The Galaxy Note 3 has grabbed the spotlight in recent times, as a spate of rumours surrounding the expected features of the upcoming flagship smartphone from Samsung have surfaced online.Though there is no official word about its release, an alleged prototype of the Galaxy Note 3 running Android 4.3 Jelly Bean has surfaced online in a recent AnTuTu benchmark.
The benchmark results first showed up on the Chinese news website, MyDrivers.com, which depicts a score of 27,914 points for the handset. Such a high-scoring result for the Note 3 has further fuelled speculation that the next-gen Galaxy Note will be powered by the ultra-powerful Exynos 5 Octa processor. Though the leaked screenshot of the benchmark does not reveal any specifics of the device, it suggests that the smartphone runs on a 1.6GHz processor with the model number GT-7200.
The model numbers depicted in the benchmark show several N7200 handsets running on various Android OS iterations (see the image above), whose paltry scores seriously fail to compete against the Note 3. This gives an impression that the benchmark could be completely faked. On the contrary, recent EXIF data and reports of leaked specifications carrying the same model number GT-7200 that appeared online, suggest that the benchmark report could actually lend more credibility to earlier speculations.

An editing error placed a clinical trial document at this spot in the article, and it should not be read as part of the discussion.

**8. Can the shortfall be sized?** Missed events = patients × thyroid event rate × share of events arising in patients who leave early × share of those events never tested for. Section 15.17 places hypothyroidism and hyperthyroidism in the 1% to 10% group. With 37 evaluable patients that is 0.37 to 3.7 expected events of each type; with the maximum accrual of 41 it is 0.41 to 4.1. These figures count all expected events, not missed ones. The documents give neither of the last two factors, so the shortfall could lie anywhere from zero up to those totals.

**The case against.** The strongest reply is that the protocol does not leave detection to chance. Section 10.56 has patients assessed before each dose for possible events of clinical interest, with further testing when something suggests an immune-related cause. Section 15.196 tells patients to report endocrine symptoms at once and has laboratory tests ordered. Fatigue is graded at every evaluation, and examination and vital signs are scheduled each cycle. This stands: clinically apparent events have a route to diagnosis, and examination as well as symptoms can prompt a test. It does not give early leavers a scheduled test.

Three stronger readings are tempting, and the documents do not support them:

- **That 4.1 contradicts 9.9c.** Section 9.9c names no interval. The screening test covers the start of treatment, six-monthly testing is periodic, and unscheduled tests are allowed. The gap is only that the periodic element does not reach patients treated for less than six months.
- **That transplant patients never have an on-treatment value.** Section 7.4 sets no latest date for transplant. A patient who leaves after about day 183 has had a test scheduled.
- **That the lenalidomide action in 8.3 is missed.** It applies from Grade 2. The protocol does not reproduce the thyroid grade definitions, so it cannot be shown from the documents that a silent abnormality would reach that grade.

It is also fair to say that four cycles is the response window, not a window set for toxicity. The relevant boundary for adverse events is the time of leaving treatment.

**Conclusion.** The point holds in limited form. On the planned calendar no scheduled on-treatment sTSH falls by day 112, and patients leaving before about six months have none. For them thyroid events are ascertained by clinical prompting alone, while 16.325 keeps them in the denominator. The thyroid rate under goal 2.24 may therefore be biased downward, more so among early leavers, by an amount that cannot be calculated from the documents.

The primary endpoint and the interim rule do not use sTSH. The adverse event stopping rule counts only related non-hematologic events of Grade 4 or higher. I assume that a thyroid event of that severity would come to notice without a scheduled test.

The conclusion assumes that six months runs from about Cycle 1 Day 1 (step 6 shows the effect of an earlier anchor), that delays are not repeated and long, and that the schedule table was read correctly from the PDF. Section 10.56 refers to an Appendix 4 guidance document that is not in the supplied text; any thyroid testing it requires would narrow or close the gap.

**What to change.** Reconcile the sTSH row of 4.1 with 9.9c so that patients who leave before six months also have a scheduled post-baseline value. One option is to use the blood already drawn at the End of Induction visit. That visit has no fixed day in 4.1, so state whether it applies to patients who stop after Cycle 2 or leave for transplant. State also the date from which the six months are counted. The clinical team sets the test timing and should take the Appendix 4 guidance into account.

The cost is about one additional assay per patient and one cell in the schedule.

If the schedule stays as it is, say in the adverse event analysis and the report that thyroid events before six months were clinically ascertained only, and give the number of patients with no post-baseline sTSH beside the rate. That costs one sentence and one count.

Quite surprisingly, Google has been tight-lipped about the release date for its next iteration of the Android operating system and there was no mention of it even at the company's annual I/O event. However, if the rumour turns out true, then the Galaxy Note 3 will be the first non-Nexus device to run Android 4.3 out of the box.
Given the odds with unconfirmed hardware specifications for the device and the fact that the benchmark results portray a prototype model (without processor specifics) rather than the final version of Note 3, the rumour should be taken with a pinch of salt. Google's secrecy over the development work of its next Android OS iteration will clearly raise more doubts and render the report as mere speculation.